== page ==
Oddbod & The City: Coffee Lovers Anonymous: I Love the Java Jive!
The only true wisdom is knowing you know nothing. – Socrates.
I was last week years old when I found out that being a coffee lover is way more sophisticated and involved than having a favourite and fancy-sounding order at Starbucks. It all started with the usual search for somewhere new to have a little something to eat. My partner in crime suggested we try out a coffee shop called Mai Shayi on Adeola Odeku in VI.
I wholeheartedly agreed because, truth be told, this spot had been making a regular appearance on my social media feed and I was already curious (Brownie points for a very well executed below-the-line subliminal messages delivery).
Mai Shayi is Hausa for a roadside tea seller, but that is as far as any roadside reference goes. Still, the northern vibe and homage to the culture are apparent in the staff uniform and the food offerings.
The interior is tastefully done, with a decidedly modern bent and strong masculine energy, paired with gorgeous artwork on the walls and clever resin tables with suspended coffee beans. It smells divine, of course, thanks to all the coffee-making activities.
In one corner, a glass-walled partition houses a huge coffee grinder where a continuous stream of beans was getting ground and bagged for what must be a loyal following during our stay at least.
On to ordering the coffee! Turns out what I know about java could be written on the back of a postage stamp; the good news is the staff are super knowledgeable and enthusiastic about educating. I was convinced to live a little, so I bypassed my usual cappuccino order and tried my new guilty pleasure, the coffee chocolate. I have snuck back in a couple more times to have my fix of this yummy goodness since its arrival in my life. It’s all about the little pleasures, right?
My lunch partner participated in the whole pure coffee lovers experience; there is a range of coffee beans to choose from, up to the Jamaican Blue Mountain, which you can enjoy for a moderate *cough cough* ₦26,000 a cup.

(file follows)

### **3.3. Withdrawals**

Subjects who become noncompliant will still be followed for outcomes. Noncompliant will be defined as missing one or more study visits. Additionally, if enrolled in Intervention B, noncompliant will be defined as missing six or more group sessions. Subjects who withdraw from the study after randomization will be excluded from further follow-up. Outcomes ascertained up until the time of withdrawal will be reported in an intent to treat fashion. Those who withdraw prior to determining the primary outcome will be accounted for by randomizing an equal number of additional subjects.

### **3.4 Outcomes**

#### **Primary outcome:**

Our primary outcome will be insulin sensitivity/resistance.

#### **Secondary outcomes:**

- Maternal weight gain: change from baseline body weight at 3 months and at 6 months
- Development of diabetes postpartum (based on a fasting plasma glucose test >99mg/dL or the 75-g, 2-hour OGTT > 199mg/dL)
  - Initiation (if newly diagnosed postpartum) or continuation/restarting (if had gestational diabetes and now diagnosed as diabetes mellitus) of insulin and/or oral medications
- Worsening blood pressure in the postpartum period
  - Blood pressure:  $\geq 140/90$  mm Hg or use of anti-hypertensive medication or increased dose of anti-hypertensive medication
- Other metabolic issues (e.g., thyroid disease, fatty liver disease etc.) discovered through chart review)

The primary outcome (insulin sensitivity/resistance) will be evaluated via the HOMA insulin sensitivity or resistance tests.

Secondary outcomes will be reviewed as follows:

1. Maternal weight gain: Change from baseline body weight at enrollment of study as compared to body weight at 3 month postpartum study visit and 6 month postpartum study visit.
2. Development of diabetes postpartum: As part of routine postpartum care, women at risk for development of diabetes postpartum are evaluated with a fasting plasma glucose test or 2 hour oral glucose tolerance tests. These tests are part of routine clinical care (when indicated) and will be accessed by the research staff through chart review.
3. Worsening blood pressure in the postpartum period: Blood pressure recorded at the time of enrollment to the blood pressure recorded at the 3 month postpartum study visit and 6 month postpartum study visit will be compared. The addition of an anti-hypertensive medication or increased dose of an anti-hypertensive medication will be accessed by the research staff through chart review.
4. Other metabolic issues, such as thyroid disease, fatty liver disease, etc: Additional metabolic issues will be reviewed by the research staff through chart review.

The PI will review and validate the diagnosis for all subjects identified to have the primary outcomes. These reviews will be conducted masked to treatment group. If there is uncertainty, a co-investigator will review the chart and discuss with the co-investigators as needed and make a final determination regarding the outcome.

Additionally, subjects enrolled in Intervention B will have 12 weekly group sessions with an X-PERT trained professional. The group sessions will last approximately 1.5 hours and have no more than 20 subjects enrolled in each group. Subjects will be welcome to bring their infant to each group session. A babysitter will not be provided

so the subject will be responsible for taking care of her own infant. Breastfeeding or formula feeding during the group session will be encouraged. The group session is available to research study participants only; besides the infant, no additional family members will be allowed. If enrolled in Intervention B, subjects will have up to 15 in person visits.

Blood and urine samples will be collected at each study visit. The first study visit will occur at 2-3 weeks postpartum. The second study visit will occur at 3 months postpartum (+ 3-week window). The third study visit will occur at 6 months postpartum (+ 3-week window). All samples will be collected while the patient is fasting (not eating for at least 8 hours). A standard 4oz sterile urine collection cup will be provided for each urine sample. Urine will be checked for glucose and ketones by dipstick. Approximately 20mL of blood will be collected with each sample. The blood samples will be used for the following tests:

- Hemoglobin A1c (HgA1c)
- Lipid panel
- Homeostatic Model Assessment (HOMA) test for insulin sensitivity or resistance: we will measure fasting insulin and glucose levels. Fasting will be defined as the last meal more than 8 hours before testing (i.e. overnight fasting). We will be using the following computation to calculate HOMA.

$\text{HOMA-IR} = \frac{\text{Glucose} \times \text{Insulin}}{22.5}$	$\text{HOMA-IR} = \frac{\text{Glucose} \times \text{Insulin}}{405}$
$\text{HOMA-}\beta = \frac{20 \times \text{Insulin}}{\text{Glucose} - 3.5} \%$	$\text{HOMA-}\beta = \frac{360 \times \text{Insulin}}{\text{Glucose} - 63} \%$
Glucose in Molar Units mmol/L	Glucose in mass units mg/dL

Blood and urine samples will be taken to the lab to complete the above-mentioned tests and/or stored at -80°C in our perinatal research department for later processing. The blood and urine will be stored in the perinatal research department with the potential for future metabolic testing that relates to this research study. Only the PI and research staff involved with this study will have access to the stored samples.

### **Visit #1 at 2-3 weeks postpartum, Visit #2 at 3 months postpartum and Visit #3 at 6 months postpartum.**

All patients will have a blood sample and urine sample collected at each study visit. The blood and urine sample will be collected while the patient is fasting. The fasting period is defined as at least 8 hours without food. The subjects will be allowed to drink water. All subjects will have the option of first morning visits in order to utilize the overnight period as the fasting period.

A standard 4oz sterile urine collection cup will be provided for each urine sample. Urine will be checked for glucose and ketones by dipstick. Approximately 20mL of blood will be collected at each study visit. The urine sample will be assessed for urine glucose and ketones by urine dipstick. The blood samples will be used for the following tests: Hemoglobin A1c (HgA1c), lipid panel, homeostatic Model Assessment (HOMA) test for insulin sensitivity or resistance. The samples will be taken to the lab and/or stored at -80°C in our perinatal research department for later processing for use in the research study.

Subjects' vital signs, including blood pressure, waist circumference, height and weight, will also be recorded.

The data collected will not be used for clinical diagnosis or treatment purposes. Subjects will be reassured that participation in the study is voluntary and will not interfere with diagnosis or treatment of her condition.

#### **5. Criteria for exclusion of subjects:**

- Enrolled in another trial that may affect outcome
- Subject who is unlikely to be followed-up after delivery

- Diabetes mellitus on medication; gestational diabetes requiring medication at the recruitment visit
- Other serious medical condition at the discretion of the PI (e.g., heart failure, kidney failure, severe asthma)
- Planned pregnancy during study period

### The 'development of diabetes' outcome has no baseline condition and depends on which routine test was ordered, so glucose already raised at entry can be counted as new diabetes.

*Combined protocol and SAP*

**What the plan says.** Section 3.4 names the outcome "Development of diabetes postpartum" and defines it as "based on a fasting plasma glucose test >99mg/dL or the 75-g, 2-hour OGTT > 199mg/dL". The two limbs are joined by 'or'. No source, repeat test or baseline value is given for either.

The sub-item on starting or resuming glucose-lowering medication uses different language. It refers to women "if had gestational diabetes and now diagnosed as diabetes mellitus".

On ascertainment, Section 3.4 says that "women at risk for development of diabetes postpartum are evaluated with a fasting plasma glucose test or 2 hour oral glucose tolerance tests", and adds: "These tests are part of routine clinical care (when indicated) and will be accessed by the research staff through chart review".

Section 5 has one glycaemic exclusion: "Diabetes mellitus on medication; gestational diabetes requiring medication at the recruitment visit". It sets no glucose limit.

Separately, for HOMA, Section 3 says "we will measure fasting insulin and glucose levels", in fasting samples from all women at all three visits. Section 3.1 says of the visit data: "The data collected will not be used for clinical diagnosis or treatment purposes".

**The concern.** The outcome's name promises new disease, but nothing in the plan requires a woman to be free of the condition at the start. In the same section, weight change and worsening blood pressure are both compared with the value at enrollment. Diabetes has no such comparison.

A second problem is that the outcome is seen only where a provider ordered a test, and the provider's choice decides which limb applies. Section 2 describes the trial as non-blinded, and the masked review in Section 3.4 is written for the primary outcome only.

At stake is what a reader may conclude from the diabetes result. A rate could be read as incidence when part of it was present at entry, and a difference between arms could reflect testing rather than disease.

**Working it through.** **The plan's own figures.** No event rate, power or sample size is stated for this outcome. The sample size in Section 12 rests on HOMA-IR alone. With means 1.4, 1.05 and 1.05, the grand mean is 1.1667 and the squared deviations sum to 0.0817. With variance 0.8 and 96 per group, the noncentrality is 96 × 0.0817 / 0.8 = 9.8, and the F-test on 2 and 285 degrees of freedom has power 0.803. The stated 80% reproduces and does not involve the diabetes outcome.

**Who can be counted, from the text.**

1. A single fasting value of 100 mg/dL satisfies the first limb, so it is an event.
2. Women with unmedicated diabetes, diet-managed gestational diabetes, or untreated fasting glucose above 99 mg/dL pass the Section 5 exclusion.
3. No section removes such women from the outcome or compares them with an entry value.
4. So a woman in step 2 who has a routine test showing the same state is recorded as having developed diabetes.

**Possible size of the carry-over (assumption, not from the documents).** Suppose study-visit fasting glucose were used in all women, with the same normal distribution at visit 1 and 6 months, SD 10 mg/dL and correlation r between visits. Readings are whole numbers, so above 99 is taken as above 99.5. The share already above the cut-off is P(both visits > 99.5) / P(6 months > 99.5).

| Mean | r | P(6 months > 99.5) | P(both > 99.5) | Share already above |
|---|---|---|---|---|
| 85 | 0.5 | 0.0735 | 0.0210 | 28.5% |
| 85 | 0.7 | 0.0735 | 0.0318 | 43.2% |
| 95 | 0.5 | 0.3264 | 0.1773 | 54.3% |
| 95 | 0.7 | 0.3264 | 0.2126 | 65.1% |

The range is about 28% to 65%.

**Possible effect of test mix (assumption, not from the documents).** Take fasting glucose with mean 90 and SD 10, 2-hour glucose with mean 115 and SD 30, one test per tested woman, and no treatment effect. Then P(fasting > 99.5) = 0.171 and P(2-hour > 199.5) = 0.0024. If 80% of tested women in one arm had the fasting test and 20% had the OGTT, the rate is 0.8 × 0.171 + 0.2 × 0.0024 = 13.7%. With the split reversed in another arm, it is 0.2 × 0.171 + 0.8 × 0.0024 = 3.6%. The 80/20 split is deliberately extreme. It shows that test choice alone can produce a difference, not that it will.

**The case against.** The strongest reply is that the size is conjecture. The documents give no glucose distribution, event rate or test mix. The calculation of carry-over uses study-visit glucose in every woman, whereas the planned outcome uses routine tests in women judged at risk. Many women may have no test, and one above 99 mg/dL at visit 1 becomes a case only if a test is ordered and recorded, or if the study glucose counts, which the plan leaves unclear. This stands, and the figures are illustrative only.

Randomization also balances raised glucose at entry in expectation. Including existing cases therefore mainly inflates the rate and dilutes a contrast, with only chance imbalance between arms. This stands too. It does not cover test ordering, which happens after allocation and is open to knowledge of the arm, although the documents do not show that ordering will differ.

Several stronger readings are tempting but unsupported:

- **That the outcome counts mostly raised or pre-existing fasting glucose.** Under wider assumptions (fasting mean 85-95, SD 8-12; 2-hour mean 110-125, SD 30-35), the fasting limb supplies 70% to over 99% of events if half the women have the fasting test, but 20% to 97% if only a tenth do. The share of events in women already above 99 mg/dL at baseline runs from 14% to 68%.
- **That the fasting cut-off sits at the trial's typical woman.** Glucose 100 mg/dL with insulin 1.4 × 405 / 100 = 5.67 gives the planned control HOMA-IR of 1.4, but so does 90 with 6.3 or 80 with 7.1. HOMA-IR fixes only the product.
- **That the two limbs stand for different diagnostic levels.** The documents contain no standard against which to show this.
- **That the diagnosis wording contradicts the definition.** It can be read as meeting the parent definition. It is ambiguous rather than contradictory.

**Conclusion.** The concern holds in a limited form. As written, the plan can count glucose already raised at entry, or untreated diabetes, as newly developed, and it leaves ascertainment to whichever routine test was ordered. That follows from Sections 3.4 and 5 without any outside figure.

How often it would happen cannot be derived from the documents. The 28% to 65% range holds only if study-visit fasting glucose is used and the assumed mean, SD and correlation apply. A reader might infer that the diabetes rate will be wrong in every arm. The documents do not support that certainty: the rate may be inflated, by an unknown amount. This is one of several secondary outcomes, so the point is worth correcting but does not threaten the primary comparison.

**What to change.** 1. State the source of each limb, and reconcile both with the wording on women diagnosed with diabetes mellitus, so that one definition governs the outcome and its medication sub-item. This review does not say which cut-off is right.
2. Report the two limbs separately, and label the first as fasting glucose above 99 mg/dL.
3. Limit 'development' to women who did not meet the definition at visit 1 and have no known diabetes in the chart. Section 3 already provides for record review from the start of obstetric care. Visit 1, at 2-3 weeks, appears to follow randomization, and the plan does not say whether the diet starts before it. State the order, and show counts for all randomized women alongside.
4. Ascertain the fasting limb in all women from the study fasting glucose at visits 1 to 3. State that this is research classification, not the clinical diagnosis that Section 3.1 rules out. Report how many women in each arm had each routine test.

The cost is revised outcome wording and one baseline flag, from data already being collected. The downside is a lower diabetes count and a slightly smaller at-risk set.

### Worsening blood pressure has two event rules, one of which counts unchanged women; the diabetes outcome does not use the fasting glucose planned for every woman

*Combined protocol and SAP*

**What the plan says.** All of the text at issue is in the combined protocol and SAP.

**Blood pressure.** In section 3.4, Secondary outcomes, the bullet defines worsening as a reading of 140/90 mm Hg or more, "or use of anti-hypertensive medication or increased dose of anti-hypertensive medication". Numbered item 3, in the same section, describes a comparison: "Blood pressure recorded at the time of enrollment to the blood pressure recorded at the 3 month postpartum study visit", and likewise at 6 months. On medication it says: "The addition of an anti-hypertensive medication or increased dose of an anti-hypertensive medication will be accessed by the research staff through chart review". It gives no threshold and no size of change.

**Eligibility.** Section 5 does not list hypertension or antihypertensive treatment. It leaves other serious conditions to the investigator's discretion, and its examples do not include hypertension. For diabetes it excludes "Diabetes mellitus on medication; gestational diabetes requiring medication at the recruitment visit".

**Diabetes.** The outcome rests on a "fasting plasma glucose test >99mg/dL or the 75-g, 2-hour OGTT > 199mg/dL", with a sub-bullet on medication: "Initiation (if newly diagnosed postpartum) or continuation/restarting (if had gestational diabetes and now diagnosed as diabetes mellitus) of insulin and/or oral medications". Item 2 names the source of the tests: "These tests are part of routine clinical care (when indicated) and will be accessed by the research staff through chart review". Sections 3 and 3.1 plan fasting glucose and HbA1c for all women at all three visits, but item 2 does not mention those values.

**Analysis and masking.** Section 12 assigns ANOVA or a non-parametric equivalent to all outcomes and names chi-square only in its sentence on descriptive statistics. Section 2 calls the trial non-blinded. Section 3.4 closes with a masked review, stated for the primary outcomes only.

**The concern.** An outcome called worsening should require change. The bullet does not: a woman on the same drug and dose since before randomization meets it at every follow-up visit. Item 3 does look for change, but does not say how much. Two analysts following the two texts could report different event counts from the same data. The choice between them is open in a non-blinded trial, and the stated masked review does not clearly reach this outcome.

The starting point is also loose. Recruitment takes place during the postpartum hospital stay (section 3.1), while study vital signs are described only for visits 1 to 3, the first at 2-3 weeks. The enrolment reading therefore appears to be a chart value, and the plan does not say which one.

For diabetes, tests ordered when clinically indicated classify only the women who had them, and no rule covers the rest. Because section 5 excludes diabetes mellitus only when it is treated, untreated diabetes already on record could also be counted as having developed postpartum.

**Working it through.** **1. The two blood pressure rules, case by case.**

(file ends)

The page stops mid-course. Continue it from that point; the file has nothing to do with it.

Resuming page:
Any coffee bean grown in the cooler mountain region is considered of superior taste. The cooler weather will have caused the bean to take longer to mature, which imbues the bean with more complex sugars and a smoother rich taste.
It is also harder to grow the bean at these altitudes, which is why it costs more.
The range of unique flavours and aromas between regional varietals is as expansive as the variety of wine available from different vineyards.
I am proud to say that Nigerian grown coffee is also on the menu, and I have it on good authority that the Mai Shayi is in the process of acquiring their land to grow coffee.
Back to lunch. There was talk about filters, water temperature, aeration, slow drips, roast times, grinding techniques, and all the equipment needed to brew the perfect cup of coffee. If coffee is your kryptonite, this is the place to come and satisfy your cravings. There is no need for shame; it’s a safe space, and there are already addicts making twice-weekly runs across the bridge to get their fix.
So far, I have only tried items from the breakfast menu. I went in for the full English breakfast on Saturday morning, and I have to say there is much to be said for the experience. I have also had, and I must highly recommend, the Masa and Misa Taushe. Fresh fried rice cake with traditional pumpkin leaf and tomato soup. It’s a hearty meal, and one portion is enough for two.